Malachi Corley already getting Deebo Samuel comparisons from NY Jets

The Jets are excited to unleash Corley.
Western Kentucky v Hawaii
Western Kentucky v Hawaii / Darryl Oumi/GettyImages

The NY Jets knew they couldn't go into the 2024 season with Allen Lazard as a starter at wide receiver in the team's base offense. This prompted the selection of Western Kentucky dynamo Malachi Corley with the first pick of the third round in the 2024 NFL Draft.

Corley, in a perfect world, would slide in as the No. 3 receiver that handles underneath duties. Garrett Wilson is still the primary chain mover and top dog, while Mike Williams can use his speed to make plays downfield.

Corley has often been compared to 49ers star Deebo Samuel due to their excellence as a physical ball-carrier on the perimeter. According to ESPN insider Jeremy Fowler in a spot on NFL Live, the Jets are as excited to get him on the field as humanly possible.

“There is major buzz in the building about that player they traded up for in the third round," Fowler said. "Somebody in the building told me he’s ‘rugged.’ The type of player that reminds you may be a little bit, I know it’s a high comp, of a Deebo Samuel type at least style of play. A do-it-all type of player that can get you 20 or 30 yards."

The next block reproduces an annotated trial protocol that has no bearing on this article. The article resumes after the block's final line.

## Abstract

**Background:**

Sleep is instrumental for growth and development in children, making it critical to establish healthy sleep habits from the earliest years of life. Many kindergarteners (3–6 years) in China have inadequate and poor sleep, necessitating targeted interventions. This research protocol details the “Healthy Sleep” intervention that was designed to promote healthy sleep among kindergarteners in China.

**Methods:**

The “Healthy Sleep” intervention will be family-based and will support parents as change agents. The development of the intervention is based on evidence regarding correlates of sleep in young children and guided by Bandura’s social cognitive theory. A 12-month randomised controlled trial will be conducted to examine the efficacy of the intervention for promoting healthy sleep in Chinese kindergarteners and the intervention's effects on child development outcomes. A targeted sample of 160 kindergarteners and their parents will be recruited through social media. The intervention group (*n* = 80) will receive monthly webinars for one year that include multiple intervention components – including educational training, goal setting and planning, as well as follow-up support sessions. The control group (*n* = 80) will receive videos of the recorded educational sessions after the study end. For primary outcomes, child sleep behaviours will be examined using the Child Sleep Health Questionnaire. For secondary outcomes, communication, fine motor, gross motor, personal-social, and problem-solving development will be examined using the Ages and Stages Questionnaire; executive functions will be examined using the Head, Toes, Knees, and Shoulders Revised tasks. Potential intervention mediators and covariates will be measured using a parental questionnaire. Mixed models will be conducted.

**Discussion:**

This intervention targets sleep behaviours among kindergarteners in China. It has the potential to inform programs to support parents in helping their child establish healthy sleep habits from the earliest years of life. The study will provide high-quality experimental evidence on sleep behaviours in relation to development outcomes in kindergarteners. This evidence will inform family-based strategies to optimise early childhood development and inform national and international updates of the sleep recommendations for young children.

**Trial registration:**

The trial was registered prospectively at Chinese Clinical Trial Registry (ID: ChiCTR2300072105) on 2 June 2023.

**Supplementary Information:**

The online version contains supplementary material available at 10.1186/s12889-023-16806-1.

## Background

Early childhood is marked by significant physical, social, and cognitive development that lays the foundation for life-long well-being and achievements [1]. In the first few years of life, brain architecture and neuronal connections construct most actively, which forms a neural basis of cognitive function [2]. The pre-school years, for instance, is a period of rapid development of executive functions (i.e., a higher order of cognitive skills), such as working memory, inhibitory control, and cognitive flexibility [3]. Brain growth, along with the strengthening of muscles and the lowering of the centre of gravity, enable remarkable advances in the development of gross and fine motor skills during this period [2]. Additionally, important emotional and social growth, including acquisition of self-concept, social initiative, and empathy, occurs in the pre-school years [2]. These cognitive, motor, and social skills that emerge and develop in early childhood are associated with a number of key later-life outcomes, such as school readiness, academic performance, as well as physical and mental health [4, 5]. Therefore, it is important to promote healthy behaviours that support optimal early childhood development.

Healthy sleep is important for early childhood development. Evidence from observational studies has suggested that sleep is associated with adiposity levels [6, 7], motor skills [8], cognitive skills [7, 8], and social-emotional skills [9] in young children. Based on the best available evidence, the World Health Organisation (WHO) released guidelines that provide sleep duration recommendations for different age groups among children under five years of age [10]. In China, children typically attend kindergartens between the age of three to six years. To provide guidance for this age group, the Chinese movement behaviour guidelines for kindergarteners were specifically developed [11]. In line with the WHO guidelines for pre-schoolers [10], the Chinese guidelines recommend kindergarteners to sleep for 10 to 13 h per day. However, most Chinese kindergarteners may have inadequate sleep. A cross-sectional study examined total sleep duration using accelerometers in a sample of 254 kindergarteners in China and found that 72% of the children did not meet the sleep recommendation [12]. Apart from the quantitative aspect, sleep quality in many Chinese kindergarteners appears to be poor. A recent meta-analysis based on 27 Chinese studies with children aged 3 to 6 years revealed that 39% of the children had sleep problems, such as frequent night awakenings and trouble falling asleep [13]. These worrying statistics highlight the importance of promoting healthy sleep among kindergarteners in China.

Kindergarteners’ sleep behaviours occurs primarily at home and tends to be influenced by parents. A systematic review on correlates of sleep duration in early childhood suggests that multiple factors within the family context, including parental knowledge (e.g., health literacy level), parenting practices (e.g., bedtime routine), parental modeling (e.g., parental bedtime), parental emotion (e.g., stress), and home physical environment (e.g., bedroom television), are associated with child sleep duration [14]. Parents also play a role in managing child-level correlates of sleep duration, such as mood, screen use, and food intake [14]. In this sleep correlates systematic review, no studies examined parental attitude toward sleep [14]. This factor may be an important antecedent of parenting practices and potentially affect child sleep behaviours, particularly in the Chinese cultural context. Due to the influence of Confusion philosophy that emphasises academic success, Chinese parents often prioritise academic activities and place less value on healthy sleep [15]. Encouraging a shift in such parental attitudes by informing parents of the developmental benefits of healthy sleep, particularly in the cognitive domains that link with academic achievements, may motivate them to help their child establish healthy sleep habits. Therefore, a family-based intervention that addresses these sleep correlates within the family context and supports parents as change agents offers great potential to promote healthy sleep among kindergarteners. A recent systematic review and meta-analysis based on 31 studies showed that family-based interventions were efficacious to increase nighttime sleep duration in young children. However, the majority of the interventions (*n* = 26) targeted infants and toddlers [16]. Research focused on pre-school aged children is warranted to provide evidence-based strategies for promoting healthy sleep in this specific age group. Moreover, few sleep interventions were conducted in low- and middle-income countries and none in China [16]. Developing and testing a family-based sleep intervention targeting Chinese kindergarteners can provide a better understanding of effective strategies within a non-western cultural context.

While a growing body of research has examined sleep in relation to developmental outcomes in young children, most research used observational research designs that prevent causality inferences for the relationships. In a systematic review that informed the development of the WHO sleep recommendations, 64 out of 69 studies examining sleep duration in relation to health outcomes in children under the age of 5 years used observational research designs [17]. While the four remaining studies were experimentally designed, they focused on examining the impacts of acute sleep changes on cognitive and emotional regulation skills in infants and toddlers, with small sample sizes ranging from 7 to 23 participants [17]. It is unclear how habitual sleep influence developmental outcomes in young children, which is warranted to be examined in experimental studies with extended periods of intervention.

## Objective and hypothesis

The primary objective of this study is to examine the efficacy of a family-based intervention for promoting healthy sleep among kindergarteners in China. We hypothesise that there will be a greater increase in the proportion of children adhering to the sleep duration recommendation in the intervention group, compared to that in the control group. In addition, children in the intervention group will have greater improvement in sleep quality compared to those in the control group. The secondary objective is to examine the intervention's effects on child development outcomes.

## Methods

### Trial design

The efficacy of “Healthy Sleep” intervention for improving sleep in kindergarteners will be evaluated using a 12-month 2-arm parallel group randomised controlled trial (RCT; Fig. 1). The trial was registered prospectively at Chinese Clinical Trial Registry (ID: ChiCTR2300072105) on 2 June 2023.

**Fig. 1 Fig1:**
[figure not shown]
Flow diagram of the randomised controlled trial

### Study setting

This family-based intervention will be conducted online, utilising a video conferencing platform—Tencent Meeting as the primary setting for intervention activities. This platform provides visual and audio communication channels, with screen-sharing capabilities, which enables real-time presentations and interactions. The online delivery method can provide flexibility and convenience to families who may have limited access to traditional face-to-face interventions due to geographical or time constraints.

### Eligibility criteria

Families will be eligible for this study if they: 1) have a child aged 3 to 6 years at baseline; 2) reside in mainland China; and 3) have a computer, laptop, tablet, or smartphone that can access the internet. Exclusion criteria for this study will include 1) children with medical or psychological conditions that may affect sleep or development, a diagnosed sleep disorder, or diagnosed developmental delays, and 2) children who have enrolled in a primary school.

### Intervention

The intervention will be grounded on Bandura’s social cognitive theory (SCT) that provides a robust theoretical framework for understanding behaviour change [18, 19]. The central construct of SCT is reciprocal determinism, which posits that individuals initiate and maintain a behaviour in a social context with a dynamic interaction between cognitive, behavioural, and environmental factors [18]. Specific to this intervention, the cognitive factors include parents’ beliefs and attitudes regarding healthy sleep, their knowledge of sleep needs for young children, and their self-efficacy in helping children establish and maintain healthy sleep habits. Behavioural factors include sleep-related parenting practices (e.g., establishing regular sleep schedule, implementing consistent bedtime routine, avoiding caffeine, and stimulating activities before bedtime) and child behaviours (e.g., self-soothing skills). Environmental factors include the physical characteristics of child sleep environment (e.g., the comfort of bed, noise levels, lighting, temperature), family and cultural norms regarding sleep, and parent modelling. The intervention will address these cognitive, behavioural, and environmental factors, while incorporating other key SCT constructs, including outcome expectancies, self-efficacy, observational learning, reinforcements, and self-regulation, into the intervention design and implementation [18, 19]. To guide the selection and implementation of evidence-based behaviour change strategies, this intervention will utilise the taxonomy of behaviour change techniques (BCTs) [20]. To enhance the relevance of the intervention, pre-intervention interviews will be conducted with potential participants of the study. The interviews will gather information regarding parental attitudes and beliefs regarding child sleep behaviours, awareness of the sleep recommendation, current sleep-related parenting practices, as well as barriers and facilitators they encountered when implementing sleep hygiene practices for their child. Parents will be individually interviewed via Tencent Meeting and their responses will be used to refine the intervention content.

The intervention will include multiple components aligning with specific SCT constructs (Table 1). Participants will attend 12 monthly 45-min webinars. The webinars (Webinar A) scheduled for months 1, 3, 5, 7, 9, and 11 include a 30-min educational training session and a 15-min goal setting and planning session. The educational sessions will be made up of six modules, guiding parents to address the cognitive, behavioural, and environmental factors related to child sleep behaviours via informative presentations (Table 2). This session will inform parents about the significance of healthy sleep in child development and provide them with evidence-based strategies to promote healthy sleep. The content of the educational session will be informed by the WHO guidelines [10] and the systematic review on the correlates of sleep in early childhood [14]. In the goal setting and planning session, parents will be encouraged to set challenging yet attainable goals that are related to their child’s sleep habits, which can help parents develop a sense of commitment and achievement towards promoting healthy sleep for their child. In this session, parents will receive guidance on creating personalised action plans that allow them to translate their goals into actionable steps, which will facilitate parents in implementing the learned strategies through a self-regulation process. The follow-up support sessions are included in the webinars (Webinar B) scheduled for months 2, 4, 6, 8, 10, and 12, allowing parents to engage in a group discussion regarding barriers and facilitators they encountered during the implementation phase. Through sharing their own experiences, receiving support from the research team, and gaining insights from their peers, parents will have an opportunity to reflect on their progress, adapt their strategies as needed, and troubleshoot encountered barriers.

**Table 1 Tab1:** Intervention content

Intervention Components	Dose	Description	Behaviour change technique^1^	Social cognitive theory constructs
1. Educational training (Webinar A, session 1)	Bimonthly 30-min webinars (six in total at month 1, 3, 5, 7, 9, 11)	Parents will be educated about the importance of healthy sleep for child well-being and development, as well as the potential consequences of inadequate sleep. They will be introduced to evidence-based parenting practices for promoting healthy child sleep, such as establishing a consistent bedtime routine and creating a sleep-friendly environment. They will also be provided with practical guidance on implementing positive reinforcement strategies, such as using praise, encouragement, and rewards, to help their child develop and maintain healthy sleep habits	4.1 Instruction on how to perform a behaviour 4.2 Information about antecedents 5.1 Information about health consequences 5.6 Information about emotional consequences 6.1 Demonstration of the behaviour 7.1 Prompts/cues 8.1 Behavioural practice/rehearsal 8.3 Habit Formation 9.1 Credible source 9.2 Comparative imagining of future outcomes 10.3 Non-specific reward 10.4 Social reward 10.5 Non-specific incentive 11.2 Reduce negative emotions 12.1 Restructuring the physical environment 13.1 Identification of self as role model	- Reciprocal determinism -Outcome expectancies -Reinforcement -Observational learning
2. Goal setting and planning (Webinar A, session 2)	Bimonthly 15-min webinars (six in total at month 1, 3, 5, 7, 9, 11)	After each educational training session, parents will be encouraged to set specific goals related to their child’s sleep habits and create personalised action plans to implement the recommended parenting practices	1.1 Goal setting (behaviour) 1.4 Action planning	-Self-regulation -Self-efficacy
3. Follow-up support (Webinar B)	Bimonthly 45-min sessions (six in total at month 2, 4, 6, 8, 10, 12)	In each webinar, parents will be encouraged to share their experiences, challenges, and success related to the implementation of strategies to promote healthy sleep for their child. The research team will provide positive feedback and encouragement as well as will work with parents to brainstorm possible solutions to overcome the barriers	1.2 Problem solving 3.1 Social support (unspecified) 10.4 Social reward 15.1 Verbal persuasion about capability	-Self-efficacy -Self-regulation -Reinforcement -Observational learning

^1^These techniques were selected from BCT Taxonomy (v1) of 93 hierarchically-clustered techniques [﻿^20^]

Malachi Corley impressing at NY Jets rookie minicamp

Corley recorded 180 catches, just over 2,100 yards, and 22 touchdowns during his final two seasons with the Hilltoppers. There's a good chance that Corley ends up being the best yards-after-catch receiver in this class, as that was his main selling point throughout the pre-draft process.

Corley slid in the draft due to concerns about his overall route-running ability. He lacks elite speed, and his route tree was more horizontal than vertical in college. The million-dollar question about Corley is figuring out if his role in college was due to their coaching staff's incompetence or his own limitations.

If it's the former, the Jets got an absolute steal in the draft. Corley possesses solid hands, tremendous playmaking, and a penchant for finding the end zone. When he was tasked to make plays deep down the field, he provided fairly solid ball-tracking and vertical speed.

The Jets will likely start Aaron Rodgers' new buddy as the No. 3 wide receiver behind Wilson and Williams, but the injury problems surrounding the latter could lead to an enhanced role for him as a rookie. The Jets have the worst history in the league when it comes to drafting mid-round wide receivers, but Corley will try to buck that trend.